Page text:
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The Extra-retinal Contribution to the Perception of Motion in Depth

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http://pubman.mpdl.mpg.de/cone/persons/resource/persons84307

Welchman,  AE
Department Human Perception, Cognition and Action, Max Planck Institute for Biological Cybernetics, Max Planck Society;

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Welchman, A., Harris, J., & Brenner, E. (2003). The Extra-retinal Contribution to the Perception of Motion in Depth. Poster presented at 6. Tübinger Wahrnehmungskonferenz (TWK 2003), Tübingen, Germany.


Cite as: http://hdl.handle.net/11858/00-001M-0000-0013-DD26-A
Abstract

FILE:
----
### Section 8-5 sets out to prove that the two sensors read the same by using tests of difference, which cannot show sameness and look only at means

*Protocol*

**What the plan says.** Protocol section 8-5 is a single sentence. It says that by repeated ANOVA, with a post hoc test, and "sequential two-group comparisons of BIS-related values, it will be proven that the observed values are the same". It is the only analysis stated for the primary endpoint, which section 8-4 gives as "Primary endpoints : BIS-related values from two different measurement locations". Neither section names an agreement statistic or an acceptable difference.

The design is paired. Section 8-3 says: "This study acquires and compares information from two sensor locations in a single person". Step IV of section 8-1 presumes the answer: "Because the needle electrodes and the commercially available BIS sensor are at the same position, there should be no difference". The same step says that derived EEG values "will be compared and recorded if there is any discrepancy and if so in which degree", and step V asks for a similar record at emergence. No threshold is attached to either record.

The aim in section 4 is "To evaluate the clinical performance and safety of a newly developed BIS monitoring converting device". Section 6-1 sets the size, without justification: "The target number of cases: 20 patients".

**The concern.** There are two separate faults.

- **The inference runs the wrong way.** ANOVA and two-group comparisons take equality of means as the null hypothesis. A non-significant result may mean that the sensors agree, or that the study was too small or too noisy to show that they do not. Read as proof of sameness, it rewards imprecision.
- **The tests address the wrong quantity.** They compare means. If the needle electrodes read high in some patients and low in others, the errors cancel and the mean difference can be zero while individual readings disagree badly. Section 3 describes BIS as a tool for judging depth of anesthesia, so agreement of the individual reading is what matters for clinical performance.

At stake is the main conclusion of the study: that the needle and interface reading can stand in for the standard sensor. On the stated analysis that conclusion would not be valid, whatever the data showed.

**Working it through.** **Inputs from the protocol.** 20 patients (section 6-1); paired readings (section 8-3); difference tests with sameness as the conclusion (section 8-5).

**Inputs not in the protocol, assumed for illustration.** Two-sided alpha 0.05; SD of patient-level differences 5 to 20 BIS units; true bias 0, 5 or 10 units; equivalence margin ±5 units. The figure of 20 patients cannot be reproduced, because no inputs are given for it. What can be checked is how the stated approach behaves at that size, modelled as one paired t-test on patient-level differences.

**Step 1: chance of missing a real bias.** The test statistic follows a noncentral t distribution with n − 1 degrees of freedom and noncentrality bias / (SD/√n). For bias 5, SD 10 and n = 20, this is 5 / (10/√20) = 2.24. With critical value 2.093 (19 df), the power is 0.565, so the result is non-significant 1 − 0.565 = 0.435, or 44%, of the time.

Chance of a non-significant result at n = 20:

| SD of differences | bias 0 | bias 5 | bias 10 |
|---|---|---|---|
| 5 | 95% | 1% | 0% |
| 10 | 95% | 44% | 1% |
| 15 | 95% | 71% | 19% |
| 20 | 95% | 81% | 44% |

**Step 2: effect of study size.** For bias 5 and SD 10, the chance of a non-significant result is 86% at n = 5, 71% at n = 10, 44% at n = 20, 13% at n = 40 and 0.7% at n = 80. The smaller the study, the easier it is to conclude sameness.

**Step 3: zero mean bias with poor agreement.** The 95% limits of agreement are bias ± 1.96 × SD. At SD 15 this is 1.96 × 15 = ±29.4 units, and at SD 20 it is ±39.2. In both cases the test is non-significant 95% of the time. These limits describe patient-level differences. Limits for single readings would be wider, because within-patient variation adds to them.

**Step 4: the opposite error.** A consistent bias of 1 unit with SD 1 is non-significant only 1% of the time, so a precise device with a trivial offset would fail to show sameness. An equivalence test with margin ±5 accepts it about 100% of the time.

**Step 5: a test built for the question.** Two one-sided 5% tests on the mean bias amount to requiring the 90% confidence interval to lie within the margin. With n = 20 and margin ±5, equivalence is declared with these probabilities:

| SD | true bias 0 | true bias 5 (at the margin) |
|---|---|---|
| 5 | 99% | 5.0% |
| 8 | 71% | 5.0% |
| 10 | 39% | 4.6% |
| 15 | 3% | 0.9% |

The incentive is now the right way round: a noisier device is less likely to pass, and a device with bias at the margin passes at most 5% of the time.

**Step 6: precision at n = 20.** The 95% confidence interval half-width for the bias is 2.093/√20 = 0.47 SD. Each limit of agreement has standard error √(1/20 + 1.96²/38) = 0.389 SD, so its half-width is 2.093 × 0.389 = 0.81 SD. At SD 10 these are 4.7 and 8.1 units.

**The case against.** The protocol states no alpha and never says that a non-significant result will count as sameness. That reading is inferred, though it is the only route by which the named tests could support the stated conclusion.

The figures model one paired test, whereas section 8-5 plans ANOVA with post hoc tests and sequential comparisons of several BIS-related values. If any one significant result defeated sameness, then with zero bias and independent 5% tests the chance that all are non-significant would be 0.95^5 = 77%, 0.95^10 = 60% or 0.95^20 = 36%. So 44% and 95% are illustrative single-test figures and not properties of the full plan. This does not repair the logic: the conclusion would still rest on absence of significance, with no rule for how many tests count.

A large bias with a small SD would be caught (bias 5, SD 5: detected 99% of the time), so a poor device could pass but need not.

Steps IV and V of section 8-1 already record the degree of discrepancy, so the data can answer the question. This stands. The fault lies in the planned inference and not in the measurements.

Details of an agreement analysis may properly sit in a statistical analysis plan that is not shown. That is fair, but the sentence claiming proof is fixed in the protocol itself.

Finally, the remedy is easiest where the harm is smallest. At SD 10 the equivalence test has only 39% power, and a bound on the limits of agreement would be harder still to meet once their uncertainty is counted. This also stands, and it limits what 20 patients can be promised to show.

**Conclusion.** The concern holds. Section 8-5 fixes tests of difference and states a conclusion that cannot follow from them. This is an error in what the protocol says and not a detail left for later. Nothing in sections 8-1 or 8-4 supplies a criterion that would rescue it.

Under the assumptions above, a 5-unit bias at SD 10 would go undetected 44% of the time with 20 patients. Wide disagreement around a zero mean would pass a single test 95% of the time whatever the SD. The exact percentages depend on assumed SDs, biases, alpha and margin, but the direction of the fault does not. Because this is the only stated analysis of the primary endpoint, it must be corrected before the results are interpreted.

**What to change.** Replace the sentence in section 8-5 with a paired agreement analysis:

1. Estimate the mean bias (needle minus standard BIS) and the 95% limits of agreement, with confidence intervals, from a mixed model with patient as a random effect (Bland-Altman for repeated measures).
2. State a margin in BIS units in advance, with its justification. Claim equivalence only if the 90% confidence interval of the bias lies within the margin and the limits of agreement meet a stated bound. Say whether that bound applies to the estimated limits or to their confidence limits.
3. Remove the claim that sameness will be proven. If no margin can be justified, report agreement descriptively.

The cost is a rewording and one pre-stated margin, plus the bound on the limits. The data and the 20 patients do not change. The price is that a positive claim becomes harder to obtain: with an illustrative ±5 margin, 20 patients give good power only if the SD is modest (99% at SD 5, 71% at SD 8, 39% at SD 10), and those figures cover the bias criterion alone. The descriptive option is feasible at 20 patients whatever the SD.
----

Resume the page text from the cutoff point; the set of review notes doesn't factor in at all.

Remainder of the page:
In natural settings, our eyes tend to track interesting or dangerous objects moving towards us. This complicates the relationship between an object's motion and the binocular retinal projection of its motion. To perceive the object's motion, the brain should take eye movement information into account. This could be done using retinal cues (the slip of static scene structures) or extra-retinal cues (e.g. copies of motor commands). Previous studies have found that extra-retinal cues provide a very poor cue to eye rotation (Erkelens Collewijn, Vision Research, 1985, 583-588; Regan et al., Invest Opthal Vis Sci, 1986, 584-597) thus suggesting that extra-retinal cues are not used to perceive motion-in-depth. Here, we re-evaluate the brain's use of extraretinal cues in 3D motion perception. We employ conditions designed to isolate retinal cues and extra-retinal cues to motion-in-depth. In contrast to previous reports, we nd that observers can use extra-retinal cues to make accurate motiondiscriminations. We report that extra-retinal signals provide reliable information about eye rotations that is used to perceive 3D motion.